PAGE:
Black Dog Institute: Self-help interactive app to help people experiencing thoughts of suicide or self-harm

Native cross-platform mobile app built with a customer-centered approach.

At a glance 

DiUS helped the Black Dog Institute build BrighterSide — a mobile application that acts as a self-help program to support people who are experiencing thoughts of suicide or self-harm. By using a customer-centered approach, the app treats the subject matter with empathy and sensitivity. The native app was built using a cross-platform framework and empowers users to receive the help they need, when and where they need it, including offline.

Our services:

Meet the Black Dog Institute

The Black Dog Institute is a not-for-profit medical research institute supporting the diagnosis, treatment and prevention of mood disorders such as depression, anxiety and bipolar. It is the only medical research institute in Australia to investigate mental health and suicide prevention across the lifespan.

By integrating its research, education programs, digital tools and apps, clinical services, and public resources, the Black Dog Institute hopes to discover new solutions, foster connections, create real-world change and build a mentally healthier world.

The challenge

Putting the user first to increase accessibility and empathy

The Black Dog Institute wanted to develop an interactive self-help mobile application specifically for adults experiencing thoughts of suicide or self-harm. Using elements of cognitive behavioural therapy (CBT), dialectical behavioural therapy (DBT) and Acceptance and Commitment Therapy (ACT), the app aims to help users understand their thoughts, and develop the best skills and strategies to manage them.

Previously, the Black Dog Institute built a web version of the program, which was led by a team of clinicians. But during the product trial, uptake and engagement among users was low due to an overly structured feel and lack of accessibility. This led the Black Dog Institute to seek a partner that could build an accessible and engaging mobile product by working with the lived experience community to help with the overall design. DiUS was chosen because of our human-centered design (HCD) expertise and quality-first approach to product development.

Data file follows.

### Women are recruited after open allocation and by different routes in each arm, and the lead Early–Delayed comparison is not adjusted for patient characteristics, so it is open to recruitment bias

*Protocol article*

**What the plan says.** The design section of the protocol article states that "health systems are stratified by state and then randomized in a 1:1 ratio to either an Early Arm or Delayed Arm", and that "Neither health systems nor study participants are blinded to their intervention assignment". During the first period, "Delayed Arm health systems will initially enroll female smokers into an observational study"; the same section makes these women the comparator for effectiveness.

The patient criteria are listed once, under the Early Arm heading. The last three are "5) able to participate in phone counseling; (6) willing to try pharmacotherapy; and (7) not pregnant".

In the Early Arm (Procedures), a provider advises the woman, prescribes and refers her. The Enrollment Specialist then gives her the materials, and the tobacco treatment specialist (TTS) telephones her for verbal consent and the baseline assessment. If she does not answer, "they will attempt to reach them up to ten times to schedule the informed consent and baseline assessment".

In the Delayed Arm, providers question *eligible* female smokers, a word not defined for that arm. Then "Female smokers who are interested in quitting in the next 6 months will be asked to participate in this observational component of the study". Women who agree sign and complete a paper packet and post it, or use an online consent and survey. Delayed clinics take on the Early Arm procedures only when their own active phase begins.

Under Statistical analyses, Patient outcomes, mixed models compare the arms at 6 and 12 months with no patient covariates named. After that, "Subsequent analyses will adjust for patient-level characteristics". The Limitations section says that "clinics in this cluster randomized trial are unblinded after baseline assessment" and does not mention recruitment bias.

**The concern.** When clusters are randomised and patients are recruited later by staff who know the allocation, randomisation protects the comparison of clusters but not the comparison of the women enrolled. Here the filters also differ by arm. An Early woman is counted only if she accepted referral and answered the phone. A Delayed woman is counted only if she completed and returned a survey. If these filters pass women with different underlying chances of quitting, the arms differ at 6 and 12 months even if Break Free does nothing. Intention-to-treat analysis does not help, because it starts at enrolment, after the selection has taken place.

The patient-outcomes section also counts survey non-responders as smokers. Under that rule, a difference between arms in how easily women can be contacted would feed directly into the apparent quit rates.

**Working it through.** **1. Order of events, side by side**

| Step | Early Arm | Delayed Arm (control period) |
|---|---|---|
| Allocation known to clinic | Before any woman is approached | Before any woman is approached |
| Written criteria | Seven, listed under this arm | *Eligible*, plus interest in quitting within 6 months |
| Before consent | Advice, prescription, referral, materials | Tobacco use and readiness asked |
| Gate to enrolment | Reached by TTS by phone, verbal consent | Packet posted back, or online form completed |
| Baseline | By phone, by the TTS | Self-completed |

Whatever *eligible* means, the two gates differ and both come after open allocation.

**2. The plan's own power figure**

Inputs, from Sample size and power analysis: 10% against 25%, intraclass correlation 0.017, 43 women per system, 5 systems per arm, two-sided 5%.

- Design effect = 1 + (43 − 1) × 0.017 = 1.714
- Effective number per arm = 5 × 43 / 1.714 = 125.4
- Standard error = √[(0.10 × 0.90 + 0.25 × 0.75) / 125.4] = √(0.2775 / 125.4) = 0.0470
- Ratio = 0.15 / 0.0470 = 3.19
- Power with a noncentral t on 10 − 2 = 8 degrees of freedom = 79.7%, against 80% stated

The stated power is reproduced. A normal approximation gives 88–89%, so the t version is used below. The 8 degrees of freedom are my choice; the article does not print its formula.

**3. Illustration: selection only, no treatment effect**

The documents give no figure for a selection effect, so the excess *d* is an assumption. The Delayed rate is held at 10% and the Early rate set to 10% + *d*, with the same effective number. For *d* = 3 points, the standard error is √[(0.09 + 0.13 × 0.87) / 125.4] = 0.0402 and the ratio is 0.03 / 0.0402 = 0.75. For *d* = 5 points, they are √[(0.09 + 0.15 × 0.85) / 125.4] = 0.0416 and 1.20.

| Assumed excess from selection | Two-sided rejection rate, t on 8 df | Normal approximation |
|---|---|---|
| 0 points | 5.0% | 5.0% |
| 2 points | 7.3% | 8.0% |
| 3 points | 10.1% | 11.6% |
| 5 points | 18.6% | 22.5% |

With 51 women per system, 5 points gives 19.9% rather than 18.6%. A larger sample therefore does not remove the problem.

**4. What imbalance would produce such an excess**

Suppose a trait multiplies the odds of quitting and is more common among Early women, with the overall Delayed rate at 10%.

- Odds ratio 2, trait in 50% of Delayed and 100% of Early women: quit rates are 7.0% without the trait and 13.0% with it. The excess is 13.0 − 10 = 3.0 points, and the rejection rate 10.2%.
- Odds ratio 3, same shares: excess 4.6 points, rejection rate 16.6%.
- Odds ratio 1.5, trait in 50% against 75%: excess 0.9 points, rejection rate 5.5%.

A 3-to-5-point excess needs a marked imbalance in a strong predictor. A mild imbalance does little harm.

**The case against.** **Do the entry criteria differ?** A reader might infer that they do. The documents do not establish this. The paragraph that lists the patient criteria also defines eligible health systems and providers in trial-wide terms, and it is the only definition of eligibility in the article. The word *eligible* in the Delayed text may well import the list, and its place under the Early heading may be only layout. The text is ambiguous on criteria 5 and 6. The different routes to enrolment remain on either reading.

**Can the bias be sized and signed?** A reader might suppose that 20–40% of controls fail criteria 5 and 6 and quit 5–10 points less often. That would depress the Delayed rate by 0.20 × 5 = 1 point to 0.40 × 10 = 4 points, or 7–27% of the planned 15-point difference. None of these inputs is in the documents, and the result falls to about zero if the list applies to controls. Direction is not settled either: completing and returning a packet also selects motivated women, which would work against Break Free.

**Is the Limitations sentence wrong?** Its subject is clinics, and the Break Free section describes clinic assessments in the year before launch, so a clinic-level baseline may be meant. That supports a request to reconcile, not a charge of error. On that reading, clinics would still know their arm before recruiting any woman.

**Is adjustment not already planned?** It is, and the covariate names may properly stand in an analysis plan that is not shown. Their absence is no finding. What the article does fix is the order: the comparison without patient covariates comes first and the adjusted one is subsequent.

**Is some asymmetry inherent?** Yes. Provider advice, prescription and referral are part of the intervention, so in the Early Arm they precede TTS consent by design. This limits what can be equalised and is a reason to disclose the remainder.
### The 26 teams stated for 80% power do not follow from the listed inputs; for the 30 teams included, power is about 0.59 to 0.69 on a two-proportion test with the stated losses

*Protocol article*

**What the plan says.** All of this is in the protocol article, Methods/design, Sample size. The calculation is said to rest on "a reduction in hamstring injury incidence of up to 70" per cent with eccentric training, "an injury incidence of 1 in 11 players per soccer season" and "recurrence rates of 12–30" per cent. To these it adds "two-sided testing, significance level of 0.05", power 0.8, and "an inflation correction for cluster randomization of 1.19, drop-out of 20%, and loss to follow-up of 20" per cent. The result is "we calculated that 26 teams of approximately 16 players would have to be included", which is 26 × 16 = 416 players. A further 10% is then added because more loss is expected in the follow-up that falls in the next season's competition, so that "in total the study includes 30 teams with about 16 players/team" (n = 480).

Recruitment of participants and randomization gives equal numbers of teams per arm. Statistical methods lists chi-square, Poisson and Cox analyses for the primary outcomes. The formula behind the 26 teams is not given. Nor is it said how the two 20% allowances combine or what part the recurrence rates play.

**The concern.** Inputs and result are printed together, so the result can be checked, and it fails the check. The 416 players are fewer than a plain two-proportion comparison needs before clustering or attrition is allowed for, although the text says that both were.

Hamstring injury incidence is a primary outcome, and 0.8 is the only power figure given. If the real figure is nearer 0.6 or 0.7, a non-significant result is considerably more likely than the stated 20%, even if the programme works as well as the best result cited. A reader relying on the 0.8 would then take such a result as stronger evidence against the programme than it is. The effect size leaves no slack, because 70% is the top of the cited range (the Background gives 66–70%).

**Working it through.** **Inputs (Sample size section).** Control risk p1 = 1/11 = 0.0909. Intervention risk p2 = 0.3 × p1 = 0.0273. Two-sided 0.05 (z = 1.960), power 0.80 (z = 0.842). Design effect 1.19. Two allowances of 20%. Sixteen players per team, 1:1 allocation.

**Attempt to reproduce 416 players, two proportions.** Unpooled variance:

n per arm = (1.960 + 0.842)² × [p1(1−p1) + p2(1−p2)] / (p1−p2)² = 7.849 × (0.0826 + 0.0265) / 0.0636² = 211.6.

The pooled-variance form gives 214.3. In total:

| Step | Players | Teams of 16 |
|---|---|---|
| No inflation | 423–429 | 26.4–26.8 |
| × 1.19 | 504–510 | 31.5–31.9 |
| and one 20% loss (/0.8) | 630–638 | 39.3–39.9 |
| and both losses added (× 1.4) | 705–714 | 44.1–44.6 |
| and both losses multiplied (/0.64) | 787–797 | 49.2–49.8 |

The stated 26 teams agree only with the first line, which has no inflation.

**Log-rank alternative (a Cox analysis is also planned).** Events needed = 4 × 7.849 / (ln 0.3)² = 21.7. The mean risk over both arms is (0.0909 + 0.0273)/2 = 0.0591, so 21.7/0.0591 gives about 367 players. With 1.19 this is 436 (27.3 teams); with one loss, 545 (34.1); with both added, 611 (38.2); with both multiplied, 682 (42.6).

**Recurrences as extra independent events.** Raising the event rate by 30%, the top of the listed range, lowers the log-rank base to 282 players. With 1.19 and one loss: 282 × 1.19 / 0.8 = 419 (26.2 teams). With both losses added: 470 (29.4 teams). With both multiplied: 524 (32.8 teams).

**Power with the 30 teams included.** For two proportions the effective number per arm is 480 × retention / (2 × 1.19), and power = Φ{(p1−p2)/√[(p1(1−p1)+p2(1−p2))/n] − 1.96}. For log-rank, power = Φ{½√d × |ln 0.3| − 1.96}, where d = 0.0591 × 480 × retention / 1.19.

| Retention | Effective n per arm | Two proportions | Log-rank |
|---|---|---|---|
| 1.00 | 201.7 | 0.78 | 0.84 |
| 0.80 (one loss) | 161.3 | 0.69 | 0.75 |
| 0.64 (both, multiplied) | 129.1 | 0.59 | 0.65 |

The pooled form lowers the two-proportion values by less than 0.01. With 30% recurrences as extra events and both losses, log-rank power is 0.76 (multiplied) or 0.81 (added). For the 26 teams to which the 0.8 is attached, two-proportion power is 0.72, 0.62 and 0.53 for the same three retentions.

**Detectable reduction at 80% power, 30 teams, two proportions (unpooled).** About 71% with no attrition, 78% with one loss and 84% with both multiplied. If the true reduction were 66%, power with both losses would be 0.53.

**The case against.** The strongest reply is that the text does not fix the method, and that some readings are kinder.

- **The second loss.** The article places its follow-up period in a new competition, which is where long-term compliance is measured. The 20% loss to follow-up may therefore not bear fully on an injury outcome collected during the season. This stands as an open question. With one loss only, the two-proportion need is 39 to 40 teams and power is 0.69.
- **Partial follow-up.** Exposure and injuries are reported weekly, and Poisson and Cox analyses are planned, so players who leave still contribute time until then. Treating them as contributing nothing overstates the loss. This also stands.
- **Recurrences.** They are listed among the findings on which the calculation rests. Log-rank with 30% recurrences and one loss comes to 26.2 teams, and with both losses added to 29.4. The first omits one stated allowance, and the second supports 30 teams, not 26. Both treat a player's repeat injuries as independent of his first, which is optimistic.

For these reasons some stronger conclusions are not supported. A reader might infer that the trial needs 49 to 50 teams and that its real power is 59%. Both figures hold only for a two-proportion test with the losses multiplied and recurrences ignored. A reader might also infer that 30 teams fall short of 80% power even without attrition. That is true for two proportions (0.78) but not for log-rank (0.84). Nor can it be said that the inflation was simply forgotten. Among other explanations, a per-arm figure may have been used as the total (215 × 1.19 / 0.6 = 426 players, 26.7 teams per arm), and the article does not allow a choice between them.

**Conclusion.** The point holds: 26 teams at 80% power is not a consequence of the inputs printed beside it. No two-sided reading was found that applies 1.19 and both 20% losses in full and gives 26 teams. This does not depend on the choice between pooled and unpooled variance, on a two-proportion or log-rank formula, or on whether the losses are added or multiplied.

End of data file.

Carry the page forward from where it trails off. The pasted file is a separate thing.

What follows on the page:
DiUS was tasked with two specific goals: broadening the reach of the app so that it is widely adopted and accessible, and – most importantly – ensuring the app did not increase the risk to a vulnerable group of people.

What we did

Building a product that’s technically feasible and desired by users

DiUS kicked off the engagement with a three-week remote discovery to define the scope, technology and delivery plan for the minimum viable product. In parallel, the Experience Design (XD) team undertook research to collaboratively design and test the product with people from the ‘lived experience’ community.

By developing the app in conjunction with people possesing first-hand experience of suicide and self-harm mental health, we ensured that the design reflected the needs of the future users of the application. Taking a human-centred design approach also allows DiUS to focus on developing experiences rather than features.